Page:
In Enmax Energy, TransAlta Generation Partnership and
Enmax Energy Corporation were parties to a power purchase
arrangement (the "Arrangement"). The Arrangement provided
for "final, binding and non-appealable" arbitration of
disputes. Under this provision, the parties were involved in a
prior arbitration as a result of updates made by Statistics Canada
to certain indices TransAlta used in its billings to Enmax. That
arbitration determined that the updated indices were to be applied
on a go-forward basis and not linked to the previous indices (or,
if linking was required, it was already provided for in the updated
Subsequently, another dispute arose between the parties
concerning other Statistics Canada indices that were updated in
2010 and used to calculate present-values for certain rate
calculations. TransAlta asserted that the relevant provisions of
the Arrangement had already been considered in the context of
substantially similar facts in the first arbitration, and that the
first arbitration gave rise to res judicata and issue
estoppel. Res judicata (and issue estoppel, a type of
res judicata) prevent parties from relitigating an issue
previously decided in litigation between the same parties.
The Arrangement provided for the commencement of litigation
regarding any question of law, which enabled the issue to come
before the court. At first instance, a chambers judge held that
"res judicata does not apply to private
arbitrations". However, he ruled that an arbitration panel
could admit the prior arbitration decision as evidence, after
determining its relevance and admissibility, and assess its
On appeal, the Court of Appeal reversed the decision and held
that, as a matter of law, res judicata and issue estoppel
can apply to arbitration awards.
The Court first noted that section 37 of Alberta's
Arbitration Act provides that an award binds the parties
unless set aside or varied, and also noted that the Arrangement
provided that an arbitration decision is "final, binding and
non-appealable". The Court further found that "there is
ample authority for the proposition that the doctrine of res
judicata and issue estoppel apply to arbitration
proceedings", and canvassed BC, Manitoba and Ontario case law
in support. The Court held that potentially contrary Supreme Court
of Canada authority did not apply, and found support for its view
by more recent Supreme Court of Canada authority considering the
rationale for the doctrines.
In response to arguments made by Enmax, the Court indicated that
allowing reliance on res judicata and issue estoppel would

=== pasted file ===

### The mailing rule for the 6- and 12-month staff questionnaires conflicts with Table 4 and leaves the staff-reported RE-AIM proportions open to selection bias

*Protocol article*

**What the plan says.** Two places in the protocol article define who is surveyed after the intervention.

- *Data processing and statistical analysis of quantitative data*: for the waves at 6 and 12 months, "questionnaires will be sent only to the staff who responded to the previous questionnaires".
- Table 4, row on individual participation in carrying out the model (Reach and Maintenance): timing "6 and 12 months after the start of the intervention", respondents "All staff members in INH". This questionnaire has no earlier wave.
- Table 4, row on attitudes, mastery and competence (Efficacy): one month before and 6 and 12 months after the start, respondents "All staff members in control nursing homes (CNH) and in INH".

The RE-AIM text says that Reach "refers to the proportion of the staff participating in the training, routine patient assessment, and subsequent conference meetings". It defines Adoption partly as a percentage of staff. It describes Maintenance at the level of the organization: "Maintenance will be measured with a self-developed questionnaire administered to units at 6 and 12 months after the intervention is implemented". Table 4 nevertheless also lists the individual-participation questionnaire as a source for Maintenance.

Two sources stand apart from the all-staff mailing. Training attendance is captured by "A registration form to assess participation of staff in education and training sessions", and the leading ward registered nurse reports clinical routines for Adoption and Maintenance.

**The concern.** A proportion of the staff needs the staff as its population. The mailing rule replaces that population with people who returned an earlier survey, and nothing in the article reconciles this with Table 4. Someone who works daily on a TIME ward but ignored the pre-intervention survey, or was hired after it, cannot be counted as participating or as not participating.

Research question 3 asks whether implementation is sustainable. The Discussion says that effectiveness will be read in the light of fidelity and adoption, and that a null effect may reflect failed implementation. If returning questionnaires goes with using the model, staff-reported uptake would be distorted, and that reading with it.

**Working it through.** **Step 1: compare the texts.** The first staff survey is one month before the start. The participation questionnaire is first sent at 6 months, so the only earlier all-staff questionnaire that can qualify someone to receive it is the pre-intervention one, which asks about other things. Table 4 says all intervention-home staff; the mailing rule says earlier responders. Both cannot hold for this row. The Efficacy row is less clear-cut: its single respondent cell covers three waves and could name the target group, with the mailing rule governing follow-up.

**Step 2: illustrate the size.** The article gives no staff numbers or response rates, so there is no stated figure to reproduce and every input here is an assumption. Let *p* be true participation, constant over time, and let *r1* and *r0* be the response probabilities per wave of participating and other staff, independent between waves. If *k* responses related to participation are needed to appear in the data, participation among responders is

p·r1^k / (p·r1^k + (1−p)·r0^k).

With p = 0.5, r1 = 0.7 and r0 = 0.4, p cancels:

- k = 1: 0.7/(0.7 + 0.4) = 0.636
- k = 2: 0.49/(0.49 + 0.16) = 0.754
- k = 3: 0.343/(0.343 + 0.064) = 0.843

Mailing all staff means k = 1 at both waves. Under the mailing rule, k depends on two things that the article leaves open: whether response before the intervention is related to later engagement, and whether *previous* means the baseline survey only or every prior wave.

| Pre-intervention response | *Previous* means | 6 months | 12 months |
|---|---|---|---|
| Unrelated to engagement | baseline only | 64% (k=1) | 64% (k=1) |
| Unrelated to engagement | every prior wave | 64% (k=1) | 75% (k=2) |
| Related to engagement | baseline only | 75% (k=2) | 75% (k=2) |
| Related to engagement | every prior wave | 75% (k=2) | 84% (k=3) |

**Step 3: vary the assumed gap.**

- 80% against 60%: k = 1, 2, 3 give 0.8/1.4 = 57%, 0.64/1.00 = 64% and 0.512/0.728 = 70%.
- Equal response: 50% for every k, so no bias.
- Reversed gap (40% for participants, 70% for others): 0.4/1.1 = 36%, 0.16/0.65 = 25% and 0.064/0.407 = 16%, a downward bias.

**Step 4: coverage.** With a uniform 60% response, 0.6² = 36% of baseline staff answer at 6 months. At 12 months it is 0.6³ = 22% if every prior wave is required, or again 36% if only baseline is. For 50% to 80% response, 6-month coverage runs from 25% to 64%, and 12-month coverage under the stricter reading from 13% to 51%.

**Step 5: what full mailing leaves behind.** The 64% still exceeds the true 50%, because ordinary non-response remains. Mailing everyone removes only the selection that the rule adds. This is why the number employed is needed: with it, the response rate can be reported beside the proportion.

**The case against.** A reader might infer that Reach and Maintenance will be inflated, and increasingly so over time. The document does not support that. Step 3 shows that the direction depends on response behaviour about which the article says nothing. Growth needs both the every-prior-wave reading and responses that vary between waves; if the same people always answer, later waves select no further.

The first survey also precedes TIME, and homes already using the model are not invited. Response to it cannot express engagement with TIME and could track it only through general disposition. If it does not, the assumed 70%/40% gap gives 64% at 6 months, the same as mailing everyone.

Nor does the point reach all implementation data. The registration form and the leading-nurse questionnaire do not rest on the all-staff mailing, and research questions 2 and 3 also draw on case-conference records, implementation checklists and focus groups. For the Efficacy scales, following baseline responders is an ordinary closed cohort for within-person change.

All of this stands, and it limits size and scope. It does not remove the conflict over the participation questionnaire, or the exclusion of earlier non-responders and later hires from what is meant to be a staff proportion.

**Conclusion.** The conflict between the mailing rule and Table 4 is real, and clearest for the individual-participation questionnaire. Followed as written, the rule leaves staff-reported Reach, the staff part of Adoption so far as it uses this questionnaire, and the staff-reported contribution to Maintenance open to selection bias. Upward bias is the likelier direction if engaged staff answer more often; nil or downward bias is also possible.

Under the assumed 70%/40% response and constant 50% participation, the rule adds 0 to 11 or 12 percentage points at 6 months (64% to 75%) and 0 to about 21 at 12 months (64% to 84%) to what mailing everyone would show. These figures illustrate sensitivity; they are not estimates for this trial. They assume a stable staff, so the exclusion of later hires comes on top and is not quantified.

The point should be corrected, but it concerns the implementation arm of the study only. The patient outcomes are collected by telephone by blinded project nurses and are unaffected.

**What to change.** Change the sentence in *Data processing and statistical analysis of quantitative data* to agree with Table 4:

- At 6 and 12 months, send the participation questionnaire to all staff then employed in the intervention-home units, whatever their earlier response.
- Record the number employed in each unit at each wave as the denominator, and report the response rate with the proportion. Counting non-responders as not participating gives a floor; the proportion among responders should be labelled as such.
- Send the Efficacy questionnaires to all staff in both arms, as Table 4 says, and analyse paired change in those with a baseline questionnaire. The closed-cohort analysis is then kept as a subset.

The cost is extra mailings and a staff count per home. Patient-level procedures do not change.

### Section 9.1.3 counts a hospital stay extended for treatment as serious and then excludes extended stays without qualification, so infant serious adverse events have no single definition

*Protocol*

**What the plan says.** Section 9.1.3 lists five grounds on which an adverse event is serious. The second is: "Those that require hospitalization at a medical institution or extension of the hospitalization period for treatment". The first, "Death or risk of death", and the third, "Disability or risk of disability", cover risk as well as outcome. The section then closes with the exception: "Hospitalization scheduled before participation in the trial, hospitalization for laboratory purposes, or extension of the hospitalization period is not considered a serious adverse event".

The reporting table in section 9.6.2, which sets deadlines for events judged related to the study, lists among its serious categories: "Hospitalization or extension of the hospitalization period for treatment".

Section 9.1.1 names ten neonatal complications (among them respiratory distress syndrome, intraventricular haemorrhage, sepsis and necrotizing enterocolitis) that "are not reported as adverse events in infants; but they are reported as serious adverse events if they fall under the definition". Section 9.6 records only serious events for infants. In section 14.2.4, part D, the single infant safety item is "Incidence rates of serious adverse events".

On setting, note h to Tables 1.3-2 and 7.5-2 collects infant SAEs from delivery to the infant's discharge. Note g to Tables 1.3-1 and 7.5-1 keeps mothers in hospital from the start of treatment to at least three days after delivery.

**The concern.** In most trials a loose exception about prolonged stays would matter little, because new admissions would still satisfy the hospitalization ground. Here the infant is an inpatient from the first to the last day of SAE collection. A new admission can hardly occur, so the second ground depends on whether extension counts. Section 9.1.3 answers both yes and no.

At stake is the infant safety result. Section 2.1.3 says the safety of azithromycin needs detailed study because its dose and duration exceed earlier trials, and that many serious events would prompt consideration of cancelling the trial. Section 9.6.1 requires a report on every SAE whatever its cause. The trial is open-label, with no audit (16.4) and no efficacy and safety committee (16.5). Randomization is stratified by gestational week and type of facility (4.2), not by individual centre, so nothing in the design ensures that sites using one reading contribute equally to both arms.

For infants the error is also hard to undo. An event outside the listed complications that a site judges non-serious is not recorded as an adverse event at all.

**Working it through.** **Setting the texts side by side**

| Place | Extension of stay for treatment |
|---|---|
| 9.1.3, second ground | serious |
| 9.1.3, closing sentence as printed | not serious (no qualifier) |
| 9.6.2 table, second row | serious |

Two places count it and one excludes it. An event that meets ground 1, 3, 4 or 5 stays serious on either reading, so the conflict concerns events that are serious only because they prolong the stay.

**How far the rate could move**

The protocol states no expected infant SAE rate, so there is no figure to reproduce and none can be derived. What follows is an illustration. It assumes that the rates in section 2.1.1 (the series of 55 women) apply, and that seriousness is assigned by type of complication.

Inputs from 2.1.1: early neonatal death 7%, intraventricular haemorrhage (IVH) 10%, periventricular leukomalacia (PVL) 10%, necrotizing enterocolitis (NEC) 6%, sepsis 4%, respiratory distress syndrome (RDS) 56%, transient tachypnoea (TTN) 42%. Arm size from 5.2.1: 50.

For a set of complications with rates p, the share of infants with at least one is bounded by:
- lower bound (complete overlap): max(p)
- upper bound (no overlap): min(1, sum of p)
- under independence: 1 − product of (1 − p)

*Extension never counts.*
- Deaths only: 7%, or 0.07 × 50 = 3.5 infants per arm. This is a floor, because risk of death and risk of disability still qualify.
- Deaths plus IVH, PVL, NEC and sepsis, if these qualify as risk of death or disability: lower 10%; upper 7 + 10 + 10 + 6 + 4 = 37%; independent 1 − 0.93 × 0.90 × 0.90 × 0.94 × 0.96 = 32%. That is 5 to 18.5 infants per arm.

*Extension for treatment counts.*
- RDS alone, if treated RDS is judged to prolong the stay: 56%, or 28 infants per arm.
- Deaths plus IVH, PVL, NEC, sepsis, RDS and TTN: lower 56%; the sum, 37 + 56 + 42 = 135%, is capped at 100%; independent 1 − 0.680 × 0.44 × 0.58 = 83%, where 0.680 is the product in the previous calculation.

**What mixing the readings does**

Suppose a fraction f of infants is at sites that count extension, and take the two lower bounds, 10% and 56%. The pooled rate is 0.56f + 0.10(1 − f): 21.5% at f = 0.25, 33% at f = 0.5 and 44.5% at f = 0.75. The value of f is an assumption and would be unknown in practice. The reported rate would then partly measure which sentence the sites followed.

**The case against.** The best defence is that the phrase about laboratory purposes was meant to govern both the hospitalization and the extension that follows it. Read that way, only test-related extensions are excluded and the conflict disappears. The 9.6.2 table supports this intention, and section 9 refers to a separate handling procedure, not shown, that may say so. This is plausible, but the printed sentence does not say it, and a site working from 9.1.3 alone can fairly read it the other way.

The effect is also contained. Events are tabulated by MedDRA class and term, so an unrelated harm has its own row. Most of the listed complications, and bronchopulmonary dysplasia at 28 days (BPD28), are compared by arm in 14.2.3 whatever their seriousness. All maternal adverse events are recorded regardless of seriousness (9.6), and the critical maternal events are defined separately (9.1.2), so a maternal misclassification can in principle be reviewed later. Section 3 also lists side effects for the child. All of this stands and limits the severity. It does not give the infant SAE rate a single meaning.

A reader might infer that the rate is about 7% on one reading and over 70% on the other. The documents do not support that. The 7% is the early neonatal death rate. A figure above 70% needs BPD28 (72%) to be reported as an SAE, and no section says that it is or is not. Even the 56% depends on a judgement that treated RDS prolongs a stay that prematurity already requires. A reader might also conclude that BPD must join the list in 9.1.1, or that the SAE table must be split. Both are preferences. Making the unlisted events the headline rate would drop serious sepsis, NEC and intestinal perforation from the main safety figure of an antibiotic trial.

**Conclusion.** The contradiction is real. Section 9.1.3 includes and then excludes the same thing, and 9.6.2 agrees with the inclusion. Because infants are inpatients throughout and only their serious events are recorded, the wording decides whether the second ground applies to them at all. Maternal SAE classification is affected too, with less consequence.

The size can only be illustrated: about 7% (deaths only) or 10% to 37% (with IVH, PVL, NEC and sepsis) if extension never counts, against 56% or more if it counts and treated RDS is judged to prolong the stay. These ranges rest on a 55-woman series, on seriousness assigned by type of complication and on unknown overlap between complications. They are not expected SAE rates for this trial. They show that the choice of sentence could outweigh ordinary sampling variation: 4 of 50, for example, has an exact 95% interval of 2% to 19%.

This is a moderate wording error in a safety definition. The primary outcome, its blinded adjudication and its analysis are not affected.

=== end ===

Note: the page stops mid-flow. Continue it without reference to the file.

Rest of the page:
not permit parties to "cherry pick" prior arbitration
decisions while disregarding others, since either party can plead
issue estoppel, and both parties are bound only where the tests are
met. Further, arguing prior arbitral decisions have
"precedential weight" is "well established" and
either party can put such precedents before an arbitration panel.
Such decisions, however, are "authorities" rather than
"evidence", contrary to the decision of the chambers
judge. While the doctrine of staredecisis
– or the "rule that lower courts are bound by the
decisions of higher courts" – does not apply to
arbitrations, there is still merit in having "like cases
decided in a like manner".
Although the chambers judge had stated that "panels do not
have to apply the law or find facts based on evidence", the
Court of Appeal disagreed, holding that arbitration panels are
bound by the law unless the parties expressly agree otherwise. The
Court also found that applying issue estoppel did not require fact
finding or determining questions of mixed fact and law so as to
exceed the Court's jurisdiction, and referred the scope of any
issue estoppel on the facts of the case to the arbitration
Enmax Energy provides clarification and appellate
support for applying res judicata and issue estoppel to
arbitrations. In ongoing contractual relationships, parties should
carefully consider the effect of asserted legal positions and
resulting decisions in arbitration proceedings. Enmax
Energy also clarifies the role that other arbitral decisions,
beyond those that raise issues of res judicata, may play
The content of this article is intended to provide a general
guide to the subject matter. Specialist advice should be sought
about your specific circumstances.
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